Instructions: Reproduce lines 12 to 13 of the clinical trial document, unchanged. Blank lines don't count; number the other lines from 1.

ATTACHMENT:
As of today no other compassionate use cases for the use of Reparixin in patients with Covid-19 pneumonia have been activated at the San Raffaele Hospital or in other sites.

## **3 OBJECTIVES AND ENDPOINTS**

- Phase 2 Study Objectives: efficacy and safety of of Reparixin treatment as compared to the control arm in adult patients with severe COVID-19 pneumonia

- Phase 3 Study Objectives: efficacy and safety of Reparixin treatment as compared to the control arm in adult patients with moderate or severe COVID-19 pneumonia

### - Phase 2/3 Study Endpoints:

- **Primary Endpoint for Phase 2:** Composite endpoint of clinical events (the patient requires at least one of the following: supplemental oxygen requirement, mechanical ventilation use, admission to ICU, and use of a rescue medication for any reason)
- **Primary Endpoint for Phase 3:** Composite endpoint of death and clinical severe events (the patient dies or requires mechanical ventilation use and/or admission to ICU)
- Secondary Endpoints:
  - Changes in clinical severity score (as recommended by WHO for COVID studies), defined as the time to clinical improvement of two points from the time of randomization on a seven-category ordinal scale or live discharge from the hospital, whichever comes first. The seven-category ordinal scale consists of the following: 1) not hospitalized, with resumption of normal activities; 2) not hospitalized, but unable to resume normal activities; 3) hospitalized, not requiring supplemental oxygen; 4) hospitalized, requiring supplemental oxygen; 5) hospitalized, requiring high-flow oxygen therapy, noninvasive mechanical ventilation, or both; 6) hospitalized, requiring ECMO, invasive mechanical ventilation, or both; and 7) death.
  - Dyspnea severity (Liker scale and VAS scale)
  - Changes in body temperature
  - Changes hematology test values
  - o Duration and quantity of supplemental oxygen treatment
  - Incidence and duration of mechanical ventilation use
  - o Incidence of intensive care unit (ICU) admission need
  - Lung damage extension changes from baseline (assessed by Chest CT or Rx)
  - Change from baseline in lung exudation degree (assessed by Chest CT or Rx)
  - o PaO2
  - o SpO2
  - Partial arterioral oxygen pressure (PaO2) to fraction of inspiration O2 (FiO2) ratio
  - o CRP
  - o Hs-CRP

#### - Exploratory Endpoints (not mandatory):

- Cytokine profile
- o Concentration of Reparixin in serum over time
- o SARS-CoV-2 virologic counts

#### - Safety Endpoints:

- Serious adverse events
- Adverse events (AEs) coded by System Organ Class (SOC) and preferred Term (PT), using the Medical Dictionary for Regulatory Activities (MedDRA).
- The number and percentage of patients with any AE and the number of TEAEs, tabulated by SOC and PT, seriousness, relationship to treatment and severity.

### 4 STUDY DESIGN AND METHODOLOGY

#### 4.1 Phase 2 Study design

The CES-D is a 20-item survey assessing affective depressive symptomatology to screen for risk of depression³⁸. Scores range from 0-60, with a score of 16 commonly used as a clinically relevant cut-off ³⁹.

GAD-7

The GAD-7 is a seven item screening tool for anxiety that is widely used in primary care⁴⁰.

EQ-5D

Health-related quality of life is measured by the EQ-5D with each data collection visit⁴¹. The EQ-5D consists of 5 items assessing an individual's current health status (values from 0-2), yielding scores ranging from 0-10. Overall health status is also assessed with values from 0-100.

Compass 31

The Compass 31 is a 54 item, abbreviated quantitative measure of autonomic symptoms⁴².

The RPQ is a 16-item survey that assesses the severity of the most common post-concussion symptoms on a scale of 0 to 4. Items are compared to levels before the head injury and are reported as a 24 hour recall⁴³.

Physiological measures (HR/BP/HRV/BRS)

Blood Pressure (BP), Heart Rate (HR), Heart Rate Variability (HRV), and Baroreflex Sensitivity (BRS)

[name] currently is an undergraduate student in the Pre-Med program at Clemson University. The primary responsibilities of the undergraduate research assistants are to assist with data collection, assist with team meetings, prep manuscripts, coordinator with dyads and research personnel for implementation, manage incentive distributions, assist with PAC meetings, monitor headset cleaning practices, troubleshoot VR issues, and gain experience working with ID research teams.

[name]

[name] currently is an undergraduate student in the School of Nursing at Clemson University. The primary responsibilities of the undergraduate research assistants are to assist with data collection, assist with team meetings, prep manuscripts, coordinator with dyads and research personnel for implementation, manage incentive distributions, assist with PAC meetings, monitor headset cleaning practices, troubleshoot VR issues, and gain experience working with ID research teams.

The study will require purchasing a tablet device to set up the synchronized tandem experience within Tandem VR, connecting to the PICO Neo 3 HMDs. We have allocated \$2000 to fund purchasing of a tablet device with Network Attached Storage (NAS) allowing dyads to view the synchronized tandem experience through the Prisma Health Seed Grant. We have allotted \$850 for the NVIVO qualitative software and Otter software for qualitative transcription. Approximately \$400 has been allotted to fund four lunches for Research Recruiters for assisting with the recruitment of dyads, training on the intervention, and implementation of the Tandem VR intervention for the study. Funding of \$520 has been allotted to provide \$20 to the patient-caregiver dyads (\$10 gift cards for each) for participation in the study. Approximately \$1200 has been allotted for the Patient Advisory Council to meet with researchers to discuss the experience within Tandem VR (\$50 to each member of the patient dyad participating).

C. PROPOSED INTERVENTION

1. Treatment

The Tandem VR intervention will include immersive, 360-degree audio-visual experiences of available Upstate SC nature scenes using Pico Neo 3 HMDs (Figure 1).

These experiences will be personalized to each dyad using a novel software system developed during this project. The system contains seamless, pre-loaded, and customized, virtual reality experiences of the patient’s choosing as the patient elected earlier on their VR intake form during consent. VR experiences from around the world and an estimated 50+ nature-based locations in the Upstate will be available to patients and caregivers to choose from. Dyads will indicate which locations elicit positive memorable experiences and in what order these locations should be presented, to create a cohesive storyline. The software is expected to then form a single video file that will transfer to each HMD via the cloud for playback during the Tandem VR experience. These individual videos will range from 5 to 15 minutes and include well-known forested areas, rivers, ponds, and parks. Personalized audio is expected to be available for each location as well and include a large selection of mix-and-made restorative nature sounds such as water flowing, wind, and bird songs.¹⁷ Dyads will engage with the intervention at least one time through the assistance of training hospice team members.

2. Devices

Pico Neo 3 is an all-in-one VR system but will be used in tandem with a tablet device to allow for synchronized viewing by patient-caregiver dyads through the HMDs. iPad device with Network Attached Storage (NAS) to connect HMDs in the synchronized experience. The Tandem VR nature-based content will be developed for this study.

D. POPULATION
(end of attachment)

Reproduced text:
  - Changes hematology test values
  - o Duration and quantity of supplemental oxygen treatment